A typical street style is achieved by combining two TLspWorldSizedLineStyle objects with a different width. The thinnest one represents the actual road, while the wider one represents the pavement next to the road. This is shown in Figure 4, “Painting streets with a world sized width.”. Note how the streets that are further away appear less wide, because perspective has been applied. This would not be the case with a regular line style that uses a fixed width in pixels.

The 'Streets' layer in the lightspeed.streets sample uses this style.

lsp worldsizedLine
Figure 4. Painting streets with a world sized width.

Painting shapes in view coordinates

LuciadLightspeed 's painting capabilities are honed towards the visualization of shapes at an earth position. Regardless, you can also use vector styling to draw shapes in view coordinates, or in other words, in screen pixels. This can be useful when you want to draw elements that have a fixed position on the screen, rather than a position defined on the earth.

You can achieve this in two ways, depending on your choice of model:

  • Your model does not have a reference. You enter your shapes in a model with a null model reference.

  • Your model has a reference. Your shapes are in a model with a valid reference. In that case, use a custom ILspStyler that defines new geometry through an ALspStyleTargetProvider. If you let the style target provider return null as target reference in getStyleTargetReference, the geometry is interpreted in screen coordinates. This approach allows you to mix geometry on the earth and geometry on the screen in one styler. For more information about style target providers, see Deriving geometry from objects with a style target provider.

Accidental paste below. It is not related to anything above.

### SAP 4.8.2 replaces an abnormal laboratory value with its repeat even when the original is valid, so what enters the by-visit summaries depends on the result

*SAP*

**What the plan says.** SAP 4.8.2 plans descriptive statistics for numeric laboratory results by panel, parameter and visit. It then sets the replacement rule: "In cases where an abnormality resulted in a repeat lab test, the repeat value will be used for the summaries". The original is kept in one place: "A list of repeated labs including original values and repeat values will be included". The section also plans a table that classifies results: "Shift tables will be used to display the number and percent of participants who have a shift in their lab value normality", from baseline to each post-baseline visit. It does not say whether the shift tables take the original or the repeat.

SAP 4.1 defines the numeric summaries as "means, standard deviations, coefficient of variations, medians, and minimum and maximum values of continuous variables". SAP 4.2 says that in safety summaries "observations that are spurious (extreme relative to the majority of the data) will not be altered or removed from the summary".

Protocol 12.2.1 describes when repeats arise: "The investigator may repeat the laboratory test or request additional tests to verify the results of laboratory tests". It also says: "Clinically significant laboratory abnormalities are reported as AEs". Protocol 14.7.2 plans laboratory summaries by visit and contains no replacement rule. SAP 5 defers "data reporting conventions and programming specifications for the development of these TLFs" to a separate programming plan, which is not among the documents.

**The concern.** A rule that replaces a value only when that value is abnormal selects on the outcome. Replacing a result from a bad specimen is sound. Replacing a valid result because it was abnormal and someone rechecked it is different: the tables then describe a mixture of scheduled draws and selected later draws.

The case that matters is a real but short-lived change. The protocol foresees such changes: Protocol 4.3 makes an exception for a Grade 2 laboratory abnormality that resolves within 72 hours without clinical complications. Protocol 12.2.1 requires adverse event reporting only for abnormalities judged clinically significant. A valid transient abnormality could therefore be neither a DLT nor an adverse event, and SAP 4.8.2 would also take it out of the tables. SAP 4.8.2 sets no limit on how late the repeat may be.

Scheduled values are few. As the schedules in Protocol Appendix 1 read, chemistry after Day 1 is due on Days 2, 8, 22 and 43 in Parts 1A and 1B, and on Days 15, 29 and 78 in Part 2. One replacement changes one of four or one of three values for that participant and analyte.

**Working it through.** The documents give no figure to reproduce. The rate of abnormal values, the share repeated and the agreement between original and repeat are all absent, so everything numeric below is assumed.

Regarding the interpretation of the screen coordinates, keep in mind that the coordinate origin (0,0) is located in the upper left corner of the map.

lsp paintinview
Figure 5. Painting shapes in view coordinates in the lightspeed.paintinview sample.

If you want to draw interactive Swing components, you do this by adding them to the view’s overlay component: see TLspAWTView.getOverlayComponent().